Ritz Theatre

From Bhamwiki
Jump to: navigation, search
The Ritz Theatre in 1927

The Ritz Theatre was a "million dollar" air-conditioned movie theater built on the 1700 block of 2nd Avenue North for the Interstate Amusement Company. Seating 2,000, the Ritz was the largest in the city when it was completed, and second only in size to the Alabama Theatre, built the following year.

It opened on August 15, 1926 with a screening of "More Pay-Less Work" starring Mary Brian and Buddy Rogers. Before the film was a stage performance by vaudeville stars Herman and Sammy Timberg. The first manager was Vernon Reaver. The Ritz showed the first "talkie" in Birmingham, a 1927 newsreel with an audio recording of President Calvin Coolidge's welcome to Charles Lindbergh in New York City.

In 1930 the theater was bought by the Radio-Keith-Orpheum Company (RKO) and Karl Hoblitzelle was named managing director. In 1933 the operation was sold again, to the Wilby-Kincey Corporation. By the end of that decade the theater's 2/6 Kilgen/Robert Morton pipe organ was no longer in use.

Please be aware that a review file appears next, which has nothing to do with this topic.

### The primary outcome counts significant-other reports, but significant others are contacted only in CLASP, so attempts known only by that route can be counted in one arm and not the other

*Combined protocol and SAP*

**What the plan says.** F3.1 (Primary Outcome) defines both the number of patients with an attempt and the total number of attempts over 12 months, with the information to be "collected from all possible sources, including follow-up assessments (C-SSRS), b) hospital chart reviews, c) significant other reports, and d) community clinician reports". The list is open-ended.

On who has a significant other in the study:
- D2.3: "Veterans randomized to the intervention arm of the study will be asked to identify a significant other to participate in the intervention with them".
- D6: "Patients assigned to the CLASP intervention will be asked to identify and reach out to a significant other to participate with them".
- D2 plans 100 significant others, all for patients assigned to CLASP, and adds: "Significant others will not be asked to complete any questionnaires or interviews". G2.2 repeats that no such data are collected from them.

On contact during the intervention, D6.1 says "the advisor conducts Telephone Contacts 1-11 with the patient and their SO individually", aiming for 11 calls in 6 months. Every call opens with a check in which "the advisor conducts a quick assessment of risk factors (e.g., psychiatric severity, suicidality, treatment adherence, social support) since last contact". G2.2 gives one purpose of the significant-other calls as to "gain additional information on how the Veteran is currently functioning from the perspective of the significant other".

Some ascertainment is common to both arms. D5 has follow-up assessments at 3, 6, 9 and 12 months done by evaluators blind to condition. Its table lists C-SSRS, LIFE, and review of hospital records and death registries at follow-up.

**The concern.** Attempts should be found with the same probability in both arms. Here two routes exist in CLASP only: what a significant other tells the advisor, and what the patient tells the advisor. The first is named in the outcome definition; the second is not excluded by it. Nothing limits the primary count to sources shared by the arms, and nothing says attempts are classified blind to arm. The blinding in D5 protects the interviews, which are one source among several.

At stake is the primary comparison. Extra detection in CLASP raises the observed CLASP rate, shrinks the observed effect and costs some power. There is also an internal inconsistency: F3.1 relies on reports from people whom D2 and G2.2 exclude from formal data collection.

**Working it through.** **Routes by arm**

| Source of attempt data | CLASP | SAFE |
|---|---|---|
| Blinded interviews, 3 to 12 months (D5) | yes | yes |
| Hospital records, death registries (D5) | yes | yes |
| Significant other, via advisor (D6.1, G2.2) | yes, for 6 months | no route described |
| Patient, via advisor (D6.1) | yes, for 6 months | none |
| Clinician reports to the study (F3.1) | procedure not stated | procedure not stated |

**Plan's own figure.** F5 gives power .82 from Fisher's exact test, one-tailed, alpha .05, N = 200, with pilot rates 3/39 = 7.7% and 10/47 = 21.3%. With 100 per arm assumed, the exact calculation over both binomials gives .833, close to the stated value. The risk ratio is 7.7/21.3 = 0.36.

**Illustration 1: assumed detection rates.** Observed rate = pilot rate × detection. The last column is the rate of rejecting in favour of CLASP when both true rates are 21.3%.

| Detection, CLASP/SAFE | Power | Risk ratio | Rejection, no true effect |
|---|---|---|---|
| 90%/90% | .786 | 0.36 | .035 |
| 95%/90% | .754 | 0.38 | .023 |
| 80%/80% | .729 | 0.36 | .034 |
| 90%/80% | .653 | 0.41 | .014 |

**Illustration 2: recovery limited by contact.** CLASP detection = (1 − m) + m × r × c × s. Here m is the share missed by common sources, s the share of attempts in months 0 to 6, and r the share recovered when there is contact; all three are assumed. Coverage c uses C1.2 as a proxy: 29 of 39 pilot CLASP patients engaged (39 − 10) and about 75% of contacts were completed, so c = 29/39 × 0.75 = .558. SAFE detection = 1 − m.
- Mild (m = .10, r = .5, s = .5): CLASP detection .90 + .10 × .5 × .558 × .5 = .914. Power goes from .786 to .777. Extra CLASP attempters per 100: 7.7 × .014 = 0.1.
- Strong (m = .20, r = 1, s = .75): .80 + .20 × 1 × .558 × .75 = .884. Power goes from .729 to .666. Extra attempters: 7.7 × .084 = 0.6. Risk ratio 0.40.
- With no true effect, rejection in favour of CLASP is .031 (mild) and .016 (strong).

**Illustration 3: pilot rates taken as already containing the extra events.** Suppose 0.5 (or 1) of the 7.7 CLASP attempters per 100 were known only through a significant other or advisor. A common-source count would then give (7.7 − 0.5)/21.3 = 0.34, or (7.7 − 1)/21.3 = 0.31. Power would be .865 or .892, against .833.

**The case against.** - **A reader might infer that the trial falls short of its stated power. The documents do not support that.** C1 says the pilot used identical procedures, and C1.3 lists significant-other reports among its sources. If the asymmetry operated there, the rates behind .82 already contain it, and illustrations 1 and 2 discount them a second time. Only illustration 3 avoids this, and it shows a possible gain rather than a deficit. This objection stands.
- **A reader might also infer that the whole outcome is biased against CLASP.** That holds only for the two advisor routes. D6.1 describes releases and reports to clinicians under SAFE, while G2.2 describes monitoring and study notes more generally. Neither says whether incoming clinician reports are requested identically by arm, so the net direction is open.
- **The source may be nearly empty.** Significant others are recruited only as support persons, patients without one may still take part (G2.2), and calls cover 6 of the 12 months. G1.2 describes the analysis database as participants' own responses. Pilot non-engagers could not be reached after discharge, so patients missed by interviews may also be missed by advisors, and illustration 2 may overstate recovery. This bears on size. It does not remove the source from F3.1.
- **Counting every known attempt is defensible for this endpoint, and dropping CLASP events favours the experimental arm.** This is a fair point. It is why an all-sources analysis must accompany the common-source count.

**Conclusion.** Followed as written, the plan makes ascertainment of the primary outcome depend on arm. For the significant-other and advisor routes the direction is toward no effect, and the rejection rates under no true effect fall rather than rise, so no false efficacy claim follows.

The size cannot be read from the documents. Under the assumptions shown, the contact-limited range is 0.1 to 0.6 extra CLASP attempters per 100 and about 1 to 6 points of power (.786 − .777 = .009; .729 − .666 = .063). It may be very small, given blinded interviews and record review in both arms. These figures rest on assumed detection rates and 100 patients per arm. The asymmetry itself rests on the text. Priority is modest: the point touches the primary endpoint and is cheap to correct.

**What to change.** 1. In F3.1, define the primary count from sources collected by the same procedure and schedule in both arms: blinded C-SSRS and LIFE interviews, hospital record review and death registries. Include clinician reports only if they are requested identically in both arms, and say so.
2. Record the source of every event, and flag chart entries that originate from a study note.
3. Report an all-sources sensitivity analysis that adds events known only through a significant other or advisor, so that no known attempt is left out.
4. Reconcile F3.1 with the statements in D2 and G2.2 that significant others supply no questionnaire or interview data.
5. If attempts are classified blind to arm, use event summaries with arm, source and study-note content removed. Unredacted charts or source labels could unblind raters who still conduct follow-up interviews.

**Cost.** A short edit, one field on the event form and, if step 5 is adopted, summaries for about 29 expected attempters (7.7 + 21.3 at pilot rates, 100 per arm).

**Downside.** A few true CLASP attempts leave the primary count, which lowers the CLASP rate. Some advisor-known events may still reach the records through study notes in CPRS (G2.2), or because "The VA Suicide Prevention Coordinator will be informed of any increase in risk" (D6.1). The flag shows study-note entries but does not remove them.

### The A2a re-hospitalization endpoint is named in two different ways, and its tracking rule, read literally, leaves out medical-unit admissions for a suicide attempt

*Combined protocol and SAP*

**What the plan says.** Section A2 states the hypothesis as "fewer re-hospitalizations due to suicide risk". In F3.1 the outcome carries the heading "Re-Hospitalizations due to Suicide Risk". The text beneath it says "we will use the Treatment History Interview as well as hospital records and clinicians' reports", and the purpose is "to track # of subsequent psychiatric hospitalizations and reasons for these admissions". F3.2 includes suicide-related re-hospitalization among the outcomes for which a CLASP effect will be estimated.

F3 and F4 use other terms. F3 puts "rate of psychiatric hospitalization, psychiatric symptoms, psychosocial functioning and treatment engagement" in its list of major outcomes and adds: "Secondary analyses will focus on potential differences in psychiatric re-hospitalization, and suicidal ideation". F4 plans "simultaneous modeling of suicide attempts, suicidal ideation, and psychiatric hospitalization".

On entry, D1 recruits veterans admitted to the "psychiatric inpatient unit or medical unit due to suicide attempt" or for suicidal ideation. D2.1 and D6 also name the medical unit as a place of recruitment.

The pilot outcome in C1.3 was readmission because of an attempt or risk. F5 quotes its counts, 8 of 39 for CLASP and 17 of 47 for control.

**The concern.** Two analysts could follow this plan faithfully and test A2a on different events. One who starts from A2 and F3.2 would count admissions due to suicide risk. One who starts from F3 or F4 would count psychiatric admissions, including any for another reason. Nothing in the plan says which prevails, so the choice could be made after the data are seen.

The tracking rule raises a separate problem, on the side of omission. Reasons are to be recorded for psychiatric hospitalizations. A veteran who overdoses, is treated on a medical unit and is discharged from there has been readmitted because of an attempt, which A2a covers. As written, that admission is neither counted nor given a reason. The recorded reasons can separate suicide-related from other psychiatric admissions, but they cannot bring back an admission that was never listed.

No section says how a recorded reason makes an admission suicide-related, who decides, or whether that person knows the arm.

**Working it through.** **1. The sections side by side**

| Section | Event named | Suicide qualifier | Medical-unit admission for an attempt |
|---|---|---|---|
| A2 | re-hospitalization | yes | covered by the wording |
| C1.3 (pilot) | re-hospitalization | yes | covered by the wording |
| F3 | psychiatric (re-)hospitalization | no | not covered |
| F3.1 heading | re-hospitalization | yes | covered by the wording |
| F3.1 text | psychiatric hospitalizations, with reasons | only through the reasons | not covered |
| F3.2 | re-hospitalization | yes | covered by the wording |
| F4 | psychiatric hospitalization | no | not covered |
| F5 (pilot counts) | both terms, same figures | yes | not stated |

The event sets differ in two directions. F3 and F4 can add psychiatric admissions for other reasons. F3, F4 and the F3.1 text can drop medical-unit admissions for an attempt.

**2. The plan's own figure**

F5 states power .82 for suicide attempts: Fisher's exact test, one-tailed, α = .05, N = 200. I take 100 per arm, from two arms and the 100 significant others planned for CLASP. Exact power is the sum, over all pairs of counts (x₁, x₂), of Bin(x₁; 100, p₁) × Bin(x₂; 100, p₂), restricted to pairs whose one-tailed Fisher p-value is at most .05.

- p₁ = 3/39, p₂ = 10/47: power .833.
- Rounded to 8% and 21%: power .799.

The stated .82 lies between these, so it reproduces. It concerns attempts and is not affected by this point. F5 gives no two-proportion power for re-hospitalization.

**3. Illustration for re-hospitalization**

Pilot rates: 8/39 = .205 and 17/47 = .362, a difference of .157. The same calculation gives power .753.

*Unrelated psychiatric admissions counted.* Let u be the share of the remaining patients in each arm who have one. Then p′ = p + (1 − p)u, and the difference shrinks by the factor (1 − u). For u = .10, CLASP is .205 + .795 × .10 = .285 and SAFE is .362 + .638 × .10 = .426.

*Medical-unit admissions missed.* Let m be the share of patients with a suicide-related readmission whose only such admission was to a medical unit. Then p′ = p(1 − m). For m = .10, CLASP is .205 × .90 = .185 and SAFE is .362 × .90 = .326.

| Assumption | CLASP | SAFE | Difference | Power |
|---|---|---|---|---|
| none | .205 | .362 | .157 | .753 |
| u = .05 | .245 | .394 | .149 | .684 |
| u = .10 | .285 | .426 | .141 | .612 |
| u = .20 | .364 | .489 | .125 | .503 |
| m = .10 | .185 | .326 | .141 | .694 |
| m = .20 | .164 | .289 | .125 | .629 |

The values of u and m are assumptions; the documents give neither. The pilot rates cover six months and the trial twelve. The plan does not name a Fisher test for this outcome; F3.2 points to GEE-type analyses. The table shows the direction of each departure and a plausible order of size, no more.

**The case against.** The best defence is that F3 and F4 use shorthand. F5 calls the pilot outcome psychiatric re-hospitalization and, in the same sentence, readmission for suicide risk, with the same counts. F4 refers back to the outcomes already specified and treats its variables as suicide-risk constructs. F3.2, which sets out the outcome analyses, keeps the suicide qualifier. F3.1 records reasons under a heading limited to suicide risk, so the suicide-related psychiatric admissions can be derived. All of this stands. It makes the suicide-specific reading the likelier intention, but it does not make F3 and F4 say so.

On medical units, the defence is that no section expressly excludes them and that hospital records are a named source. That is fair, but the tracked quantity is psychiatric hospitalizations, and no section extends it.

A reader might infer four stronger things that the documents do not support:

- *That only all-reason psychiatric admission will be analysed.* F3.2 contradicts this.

In 1962 Wilby-Kincey updated the property for wrap-around Cinerama projection. The project involved demolition of the lobby and a reduction in seating capacity from 1,700 to 500. An enormous stage curtain was installed to mask the damage. The remodeled theater, managed by Cecil Brown, re-opened in June as the Cinerama Ritz. The opening night screening of 1952's This is Cinerama was accompanied by the Birmingham-Southern College Choir, a Marine Corps color guard, child pianist Delores Hodgens and Governor John Patterson.

In the 1970s the theatre screened "grindhouse" films. Its last screening was of "Thunder and Lightening" starring David Carradine and Kate Jackson.

The vacant theater was put up for auction in 1982. Robbie Arbitelle, owner of the neighboring Magic Palace magic shop, took possession of some seats and other artifacts, which he displayed in his store. He made a bid for the theater building, but lost out to the T. M. Burgin Demolition Company, which tore down the Ritz that year.

Gallery

References